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Does it make sense building a wheel using a 2 or 3 cross pattern and aero (bladed) spokes? Or are aero spokes used with radial lacing only?

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Bladed spokes are used on rear wheels, which must have cross lacing on the drive side at least. Disc brake wheels obviously require cross lacing front and rear too.

You'll tend to see bladed spokes with low spoke count and radial lacing together because they are all elements of higher performance wheels. However, I don't see why bladed spokes would not give some (perhaps slight) aerodynamic advantage if used on high spoke count 3-cross wheels.

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    some (perhaps slight) aerodynamic advantage. Yep. It's about one watt. For a 20-spoke radially-laced front wheel. It's probably less for rear wheels, higher spoke counts, and crossed lacing. – Andrew Henle Jul 24 '18 at 12:59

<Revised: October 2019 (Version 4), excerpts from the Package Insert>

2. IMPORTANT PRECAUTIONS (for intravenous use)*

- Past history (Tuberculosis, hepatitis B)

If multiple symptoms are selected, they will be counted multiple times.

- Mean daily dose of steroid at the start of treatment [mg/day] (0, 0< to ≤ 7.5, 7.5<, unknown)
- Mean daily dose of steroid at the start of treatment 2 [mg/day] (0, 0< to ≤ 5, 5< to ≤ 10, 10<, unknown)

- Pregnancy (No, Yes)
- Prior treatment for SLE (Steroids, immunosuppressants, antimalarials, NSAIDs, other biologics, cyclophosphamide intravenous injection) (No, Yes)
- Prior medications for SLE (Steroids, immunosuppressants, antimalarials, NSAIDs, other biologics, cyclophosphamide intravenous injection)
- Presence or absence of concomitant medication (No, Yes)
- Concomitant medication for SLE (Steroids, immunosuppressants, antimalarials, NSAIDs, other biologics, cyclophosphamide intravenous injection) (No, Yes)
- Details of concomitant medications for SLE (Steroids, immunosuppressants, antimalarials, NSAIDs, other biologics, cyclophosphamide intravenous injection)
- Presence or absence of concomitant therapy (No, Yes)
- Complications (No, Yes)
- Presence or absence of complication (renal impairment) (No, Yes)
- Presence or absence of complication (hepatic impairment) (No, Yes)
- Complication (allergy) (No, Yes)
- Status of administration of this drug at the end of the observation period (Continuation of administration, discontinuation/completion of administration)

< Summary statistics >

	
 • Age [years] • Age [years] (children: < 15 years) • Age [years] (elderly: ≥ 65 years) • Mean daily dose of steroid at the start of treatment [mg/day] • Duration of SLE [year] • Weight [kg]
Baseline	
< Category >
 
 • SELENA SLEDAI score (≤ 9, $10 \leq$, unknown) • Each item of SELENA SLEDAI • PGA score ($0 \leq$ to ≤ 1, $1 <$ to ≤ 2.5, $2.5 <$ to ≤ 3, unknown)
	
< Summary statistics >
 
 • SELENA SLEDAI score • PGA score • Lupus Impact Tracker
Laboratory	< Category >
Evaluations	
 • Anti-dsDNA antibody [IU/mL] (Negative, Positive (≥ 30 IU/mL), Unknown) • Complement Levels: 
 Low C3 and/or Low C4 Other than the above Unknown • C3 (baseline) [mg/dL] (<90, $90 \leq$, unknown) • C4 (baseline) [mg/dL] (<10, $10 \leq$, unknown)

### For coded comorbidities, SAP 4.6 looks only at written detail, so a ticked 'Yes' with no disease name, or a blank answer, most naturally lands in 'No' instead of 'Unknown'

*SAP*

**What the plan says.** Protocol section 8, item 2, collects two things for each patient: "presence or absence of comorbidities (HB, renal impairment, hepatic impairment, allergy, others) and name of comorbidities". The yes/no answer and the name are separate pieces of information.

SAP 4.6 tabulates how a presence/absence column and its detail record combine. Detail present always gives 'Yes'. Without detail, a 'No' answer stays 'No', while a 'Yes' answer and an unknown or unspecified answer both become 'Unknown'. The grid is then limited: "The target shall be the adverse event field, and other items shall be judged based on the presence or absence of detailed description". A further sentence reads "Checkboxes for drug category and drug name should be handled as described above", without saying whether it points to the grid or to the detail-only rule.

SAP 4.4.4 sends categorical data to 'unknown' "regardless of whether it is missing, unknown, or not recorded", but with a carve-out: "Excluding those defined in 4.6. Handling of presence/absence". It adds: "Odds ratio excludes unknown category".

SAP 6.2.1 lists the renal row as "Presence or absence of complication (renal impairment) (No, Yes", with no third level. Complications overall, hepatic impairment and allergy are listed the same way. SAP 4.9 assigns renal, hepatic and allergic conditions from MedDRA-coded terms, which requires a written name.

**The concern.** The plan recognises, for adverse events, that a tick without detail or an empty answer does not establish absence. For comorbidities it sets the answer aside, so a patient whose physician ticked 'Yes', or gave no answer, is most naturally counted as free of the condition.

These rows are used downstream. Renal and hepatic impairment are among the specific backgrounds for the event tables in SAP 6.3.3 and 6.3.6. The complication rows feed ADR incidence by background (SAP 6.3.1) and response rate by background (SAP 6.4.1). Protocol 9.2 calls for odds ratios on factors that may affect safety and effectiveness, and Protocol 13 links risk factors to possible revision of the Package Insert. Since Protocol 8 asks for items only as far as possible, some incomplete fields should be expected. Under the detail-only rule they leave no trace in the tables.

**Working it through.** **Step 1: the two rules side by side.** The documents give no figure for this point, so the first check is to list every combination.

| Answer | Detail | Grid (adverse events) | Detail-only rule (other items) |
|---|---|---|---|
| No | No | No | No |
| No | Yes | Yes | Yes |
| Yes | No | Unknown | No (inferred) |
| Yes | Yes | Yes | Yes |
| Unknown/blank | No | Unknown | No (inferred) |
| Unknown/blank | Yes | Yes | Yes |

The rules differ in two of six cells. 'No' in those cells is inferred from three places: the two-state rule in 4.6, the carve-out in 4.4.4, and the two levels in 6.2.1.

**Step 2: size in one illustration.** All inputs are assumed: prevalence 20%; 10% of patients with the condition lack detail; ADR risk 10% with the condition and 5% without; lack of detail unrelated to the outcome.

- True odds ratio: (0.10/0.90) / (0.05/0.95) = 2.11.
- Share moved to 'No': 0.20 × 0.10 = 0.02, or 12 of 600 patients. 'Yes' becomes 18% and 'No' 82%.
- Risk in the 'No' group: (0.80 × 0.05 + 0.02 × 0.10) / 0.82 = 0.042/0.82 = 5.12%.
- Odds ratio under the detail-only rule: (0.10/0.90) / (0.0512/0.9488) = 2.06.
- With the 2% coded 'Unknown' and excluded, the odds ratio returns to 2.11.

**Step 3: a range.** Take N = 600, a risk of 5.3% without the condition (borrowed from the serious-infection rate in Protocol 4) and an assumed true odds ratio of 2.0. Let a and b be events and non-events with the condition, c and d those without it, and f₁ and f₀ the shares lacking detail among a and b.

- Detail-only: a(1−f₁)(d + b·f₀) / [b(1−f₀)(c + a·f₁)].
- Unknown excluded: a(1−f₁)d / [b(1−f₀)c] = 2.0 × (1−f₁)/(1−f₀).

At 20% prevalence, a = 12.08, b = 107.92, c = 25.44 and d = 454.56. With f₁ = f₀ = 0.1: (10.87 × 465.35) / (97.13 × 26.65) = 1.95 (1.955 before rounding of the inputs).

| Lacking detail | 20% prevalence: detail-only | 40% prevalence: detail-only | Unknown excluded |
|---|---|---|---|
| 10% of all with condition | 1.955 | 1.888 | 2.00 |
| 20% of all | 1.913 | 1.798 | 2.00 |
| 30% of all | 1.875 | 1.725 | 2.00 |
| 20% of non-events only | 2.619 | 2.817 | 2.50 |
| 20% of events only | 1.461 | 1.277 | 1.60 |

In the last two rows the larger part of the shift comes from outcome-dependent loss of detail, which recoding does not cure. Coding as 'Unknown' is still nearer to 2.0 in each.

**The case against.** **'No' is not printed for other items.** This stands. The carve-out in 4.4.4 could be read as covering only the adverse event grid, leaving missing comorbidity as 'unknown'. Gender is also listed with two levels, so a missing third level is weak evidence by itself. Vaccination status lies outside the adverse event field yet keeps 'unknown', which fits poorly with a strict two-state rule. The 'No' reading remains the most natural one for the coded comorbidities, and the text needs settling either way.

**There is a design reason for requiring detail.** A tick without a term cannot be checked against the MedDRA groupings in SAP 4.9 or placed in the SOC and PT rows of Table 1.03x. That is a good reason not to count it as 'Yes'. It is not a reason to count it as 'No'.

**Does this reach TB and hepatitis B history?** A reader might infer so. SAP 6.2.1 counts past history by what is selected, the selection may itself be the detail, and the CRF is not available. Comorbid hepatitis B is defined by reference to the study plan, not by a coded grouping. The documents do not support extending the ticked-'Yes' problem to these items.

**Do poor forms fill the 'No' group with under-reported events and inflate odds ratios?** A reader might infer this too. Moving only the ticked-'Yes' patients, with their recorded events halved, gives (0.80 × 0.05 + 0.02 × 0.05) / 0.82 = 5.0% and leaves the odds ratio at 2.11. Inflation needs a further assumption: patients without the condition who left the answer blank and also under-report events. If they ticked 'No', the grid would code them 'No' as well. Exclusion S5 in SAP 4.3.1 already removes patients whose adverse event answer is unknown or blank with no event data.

• @AndrewHenle How does that 1 watt compare to other wheel aero savings? it could be quite cost effective compared to saving watts with a slightly deeper, more expensive rim for example. i.e. could it have good watts/dollar when speccing a new wheel? – Swifty Jul 24 '18 at 13:12
  • @Swifty How does that 1 watt compare to other wheel aero savings? This is a good post on that. TLDR: Good wheels can save you up to 20W, maybe a bit more. If you're a world-class rider. If you're not that fast, they'll save you less wattage. Yeah, 15-20W can be a big deal. It's like increasing your threshold power from 255 to 270W. But to get that 15-20W, you need to spend a few thousand dollars. – Andrew Henle Jul 24 '18 at 13:20
  • @AndrewHenle rear wheels tend to be running in dirty air flow, so benefit far less from bladed spokes. Often the blades are on the front wheel where the airflow is more laminar. – Criggie Jul 25 '18 at 7:41

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